So here, for all time, and mainly for my benefit, is the code to take a dataframe with the same Likert items over and over (in this case, Always/ Usually/ Sometimes/ Never) and find the proportions, change to percentages, make the x axis labels at an angle so they fit, put the stacking in the right order, and remove missing values. It’s pretty much completely generic, just give it a dataframe and the factor levels and it will work with any dataset of lots of repeated Likert items.


theData %>%
gather() %>%
group_by(key) %>%
count(value) %>%
filter(!is.na(value)) %>%
mutate(prop = prop.table(n) * 100) %>%
mutate(value = factor(value, levels = c("Always", "Usually", "Sometimes", "Never"),
labels = c("Always", "Usually", "Sometimes", "Never"))) %>%
ggplot(aes(x = key, y = prop, fill = value, order = -as.numeric(prop))) +
geom_bar(stat = "identity") +
theme(axis.text.x = element_text(angle = 45, vjust = 1, hjust = 1))


Et voila!

# Produce tables in loop

Another one for me before I forget, I seem to have terrible problems writing headings and tables in a loop in RMarkdown. Everything gets crushed together because the line returns don’t seem to work properly and either the table or the headings get mangled. Well here it is, the thing I just did that worked:


for(i in 1:2){

cat("===========================")

pandoc.table(iris)
}



That’s it! Don’t put any other weird “\n”s or [HTML line breaks which I now realise WordPress will interpret literally] in. You don’t need them!

# The shinyverse

I’m pretty sure I’ve made up the word shinyverse, to refer to all the packages that either use or complement Shiny. This is a non-exhaustive list of shinyverse packages, mainly for my benefit when I inevitably forget, but if it’s useful for you too then that’s good too.

shiny.semantic adds support for the Semantic UI library to Shiny. Useful if you want your Shiny apps to look a bit different or there’s something in the library that you need.

shinyaframe doesn’t particularly sound like the kind of thing that everyone reading this will drop everything to do on a rainy weekend, but it’s awesome so it’s worth mentioning here. It allows you to use Mozilla A-Frame to create virtual reality visualisations with Shiny!

shinydashboard is so commonly used that I tend to think of it as what you might call “base-Shiny” (another terms I made up). If you’ve never made a Shiny dashboard I suggest you have a look.

shinyWidgets is a lovely package that extends the number of widgets you can use. I’ve used the date picker in the past but there are plenty to choose from.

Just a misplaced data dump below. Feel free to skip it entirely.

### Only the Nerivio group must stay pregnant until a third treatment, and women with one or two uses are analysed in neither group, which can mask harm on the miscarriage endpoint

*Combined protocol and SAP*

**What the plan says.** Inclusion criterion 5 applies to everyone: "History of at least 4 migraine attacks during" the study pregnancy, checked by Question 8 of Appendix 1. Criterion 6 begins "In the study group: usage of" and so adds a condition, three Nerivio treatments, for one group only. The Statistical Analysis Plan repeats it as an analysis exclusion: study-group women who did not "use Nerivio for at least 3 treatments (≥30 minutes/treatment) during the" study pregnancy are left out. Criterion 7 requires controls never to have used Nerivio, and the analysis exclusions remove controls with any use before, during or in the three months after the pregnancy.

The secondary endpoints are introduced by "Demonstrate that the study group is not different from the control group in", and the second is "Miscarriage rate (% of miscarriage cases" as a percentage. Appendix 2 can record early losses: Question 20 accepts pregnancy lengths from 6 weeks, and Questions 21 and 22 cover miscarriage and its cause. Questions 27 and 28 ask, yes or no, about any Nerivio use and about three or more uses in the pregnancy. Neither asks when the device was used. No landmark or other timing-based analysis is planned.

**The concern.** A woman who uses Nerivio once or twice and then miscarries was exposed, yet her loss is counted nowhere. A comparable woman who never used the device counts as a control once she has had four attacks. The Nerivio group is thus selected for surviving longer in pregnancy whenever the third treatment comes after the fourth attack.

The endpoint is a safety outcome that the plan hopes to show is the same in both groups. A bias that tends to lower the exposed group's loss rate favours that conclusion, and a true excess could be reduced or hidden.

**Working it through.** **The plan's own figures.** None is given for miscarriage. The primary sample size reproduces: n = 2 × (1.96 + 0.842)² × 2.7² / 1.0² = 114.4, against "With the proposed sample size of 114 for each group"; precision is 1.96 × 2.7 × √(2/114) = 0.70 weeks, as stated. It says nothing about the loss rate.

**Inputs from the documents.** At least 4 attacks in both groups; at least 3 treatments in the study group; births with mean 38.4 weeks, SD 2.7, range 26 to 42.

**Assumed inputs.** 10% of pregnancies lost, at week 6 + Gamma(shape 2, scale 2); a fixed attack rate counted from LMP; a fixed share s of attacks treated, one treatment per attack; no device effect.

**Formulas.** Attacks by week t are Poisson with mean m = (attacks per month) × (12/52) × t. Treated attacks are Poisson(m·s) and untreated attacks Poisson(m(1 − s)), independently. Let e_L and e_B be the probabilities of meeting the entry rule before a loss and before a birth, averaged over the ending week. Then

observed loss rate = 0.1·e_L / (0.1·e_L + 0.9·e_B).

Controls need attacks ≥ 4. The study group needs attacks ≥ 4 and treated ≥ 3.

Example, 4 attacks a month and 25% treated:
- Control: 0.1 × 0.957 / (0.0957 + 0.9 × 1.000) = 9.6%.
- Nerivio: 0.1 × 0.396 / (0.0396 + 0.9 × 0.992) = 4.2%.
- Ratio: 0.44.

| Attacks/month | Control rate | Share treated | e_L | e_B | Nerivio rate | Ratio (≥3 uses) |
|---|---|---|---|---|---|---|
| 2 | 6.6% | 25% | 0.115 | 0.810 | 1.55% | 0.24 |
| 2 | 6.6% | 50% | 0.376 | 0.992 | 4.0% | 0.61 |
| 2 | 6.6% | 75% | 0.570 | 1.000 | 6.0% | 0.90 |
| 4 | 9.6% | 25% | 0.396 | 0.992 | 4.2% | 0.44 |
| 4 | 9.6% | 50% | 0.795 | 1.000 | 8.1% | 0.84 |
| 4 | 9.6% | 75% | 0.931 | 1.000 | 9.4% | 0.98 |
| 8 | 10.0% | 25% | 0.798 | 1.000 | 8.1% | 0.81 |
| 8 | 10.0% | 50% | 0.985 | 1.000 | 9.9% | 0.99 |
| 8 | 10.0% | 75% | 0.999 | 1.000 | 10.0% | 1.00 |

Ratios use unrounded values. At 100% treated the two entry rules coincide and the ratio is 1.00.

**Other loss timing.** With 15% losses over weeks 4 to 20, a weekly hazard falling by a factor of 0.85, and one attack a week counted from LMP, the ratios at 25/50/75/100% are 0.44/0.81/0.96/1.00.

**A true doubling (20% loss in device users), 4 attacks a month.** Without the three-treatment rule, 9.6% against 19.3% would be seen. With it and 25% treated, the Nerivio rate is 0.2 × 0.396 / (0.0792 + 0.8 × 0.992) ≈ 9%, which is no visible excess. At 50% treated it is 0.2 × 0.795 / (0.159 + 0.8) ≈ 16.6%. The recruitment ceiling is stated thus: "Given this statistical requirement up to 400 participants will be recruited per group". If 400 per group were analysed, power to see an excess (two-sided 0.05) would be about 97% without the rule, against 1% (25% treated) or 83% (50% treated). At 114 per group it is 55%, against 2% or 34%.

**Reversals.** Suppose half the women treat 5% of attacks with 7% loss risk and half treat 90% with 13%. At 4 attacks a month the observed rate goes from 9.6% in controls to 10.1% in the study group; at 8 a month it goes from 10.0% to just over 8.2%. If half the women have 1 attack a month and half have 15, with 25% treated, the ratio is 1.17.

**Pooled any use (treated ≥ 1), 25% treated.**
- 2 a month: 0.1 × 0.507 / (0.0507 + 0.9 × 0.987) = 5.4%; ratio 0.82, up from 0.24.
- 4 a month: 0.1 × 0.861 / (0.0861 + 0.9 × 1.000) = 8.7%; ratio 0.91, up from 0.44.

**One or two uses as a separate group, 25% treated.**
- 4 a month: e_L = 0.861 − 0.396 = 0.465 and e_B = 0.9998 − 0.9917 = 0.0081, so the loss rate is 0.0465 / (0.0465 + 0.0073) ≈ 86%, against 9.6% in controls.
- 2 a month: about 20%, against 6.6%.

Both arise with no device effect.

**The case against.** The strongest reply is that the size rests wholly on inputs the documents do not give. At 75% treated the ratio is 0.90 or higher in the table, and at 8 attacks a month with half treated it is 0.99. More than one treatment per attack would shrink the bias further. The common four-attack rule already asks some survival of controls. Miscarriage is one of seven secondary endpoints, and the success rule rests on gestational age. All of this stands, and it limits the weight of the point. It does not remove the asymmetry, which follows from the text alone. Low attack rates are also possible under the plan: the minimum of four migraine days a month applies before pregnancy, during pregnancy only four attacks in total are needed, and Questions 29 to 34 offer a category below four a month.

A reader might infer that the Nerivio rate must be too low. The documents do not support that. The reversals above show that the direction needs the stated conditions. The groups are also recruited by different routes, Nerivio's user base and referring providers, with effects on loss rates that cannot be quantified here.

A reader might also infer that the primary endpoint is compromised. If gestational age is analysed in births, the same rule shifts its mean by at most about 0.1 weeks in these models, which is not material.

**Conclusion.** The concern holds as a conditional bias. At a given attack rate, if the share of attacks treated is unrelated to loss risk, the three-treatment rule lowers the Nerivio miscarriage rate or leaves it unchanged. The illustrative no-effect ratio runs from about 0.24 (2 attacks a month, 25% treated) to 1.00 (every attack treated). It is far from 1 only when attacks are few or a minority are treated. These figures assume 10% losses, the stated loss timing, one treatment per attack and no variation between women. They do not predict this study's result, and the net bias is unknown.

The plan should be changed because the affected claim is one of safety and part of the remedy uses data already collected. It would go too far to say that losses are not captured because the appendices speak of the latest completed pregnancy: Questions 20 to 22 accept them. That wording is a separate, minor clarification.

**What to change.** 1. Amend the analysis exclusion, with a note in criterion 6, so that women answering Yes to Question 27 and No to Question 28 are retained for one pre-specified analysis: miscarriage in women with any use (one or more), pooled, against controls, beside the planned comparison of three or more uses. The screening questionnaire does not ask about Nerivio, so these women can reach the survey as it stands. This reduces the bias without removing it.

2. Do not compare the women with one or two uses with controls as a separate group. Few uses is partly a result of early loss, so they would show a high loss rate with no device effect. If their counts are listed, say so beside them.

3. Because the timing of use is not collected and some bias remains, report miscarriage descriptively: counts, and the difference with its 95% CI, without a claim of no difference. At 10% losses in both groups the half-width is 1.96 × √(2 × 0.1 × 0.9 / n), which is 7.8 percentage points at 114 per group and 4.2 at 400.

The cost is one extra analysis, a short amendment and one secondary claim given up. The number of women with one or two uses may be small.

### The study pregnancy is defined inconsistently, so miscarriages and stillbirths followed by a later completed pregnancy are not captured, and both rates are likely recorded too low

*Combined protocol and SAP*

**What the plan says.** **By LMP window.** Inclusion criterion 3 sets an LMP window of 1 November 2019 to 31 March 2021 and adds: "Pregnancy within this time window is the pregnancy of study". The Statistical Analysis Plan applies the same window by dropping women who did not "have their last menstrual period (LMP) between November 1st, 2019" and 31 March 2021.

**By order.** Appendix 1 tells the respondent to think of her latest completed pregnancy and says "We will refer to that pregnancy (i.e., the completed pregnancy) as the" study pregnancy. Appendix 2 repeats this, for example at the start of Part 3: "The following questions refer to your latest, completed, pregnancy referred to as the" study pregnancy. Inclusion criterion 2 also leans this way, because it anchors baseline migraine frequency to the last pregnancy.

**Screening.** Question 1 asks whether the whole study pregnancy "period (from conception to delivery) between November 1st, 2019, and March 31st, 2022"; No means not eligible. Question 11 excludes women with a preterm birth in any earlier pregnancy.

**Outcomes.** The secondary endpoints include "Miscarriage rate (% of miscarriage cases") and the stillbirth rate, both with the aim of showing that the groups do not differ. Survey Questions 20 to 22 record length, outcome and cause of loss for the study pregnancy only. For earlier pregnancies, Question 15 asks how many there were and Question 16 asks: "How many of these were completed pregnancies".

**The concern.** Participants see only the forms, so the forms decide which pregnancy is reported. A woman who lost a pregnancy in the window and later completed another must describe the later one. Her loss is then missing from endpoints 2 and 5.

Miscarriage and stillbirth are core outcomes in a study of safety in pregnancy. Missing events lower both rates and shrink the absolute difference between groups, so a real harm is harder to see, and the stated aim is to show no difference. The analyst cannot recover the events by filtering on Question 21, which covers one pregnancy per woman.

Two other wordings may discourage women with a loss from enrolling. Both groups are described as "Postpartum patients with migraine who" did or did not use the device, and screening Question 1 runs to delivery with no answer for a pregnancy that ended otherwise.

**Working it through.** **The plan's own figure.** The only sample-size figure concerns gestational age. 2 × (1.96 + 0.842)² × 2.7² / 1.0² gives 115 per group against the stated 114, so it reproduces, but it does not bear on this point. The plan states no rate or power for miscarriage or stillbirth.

shinythemes is another one that feels like base-Shiny. Change the appearance of you Shiny apps very easily by selecting one of several themes in the UI preamble.

shinytest is for testing Shiny applications.

shinymaterial allows you to use a UI design based on the Google Material look.

shinyLP allows you to make a landing page for Shiny apps, either to give more information or to allow a user to select one of several applications.

shinyjs. Another base-Shiny one. Easily add canned or custom JavaScript

shinyFiles allows the user to navigate the file system on the server.

bsplus allows you to add lots of things which are in Bootstrap but not in Shiny to your apps (and to RMarkdown, to boot).

rintrojs allows you to make JavaScript powered introductions to your app. Pretty neat.

crosstalk is seriously neat and allows you to use Shiny widgets that have been programmed to interact with each other, or write this interaction yourself if you’re a package author. Once you or someone else has done this, Shiny (or RMarkdown) outputs can automatically react to each other’s state (filtering, brushing etc.)

# Filling in non missing elements by row (Survey Monkey masterclass)

There must be other people out there doing this, so I’ll share this neat thing I found today. Quite often, you’ll have a dataset that has a lot of columns, only one of which will have something in it for each row. Survey Monkey, in particular, produces these kinds of sheets if you use branching logic. So if you work in one bit of the Trust, your team name will be found in one column, but if you branched elsewhere in the survey because you work somewhere else, it is in another column. Lots of columns, but each individual has only one non-missing element in each (because they only work in one place and only see that question once).

In the past I’ve done hacky things with finding non missing elements in each column line by line and then gluing it all together. Well today I’ve got 24 columns so I wasn’t going to do it like that today. Sure enough, dplyr has a nice way of doing it, using coalesce.


coalesce(!!!(staffData %>%
select(TeamC1 : TeamC24)))



That’s it! It accepts vectors of the same length or, as in this case, a dataframe with !!! around it. Bang bang bang (as it’s pronounced) is like bang bang (!!) except it substitutes lots of things in one place instead of one thing in one place. So it’s like feeding coalesce a lot of vectors, which is what it wants.

I really can’t believe it’s that simple.

# In praise of awkward questions

I went to a conference last week, more of a meet up really, and they presented the results of the work that we’ve all been doing, indicating that there were several statistically significant improvements in the expected direction.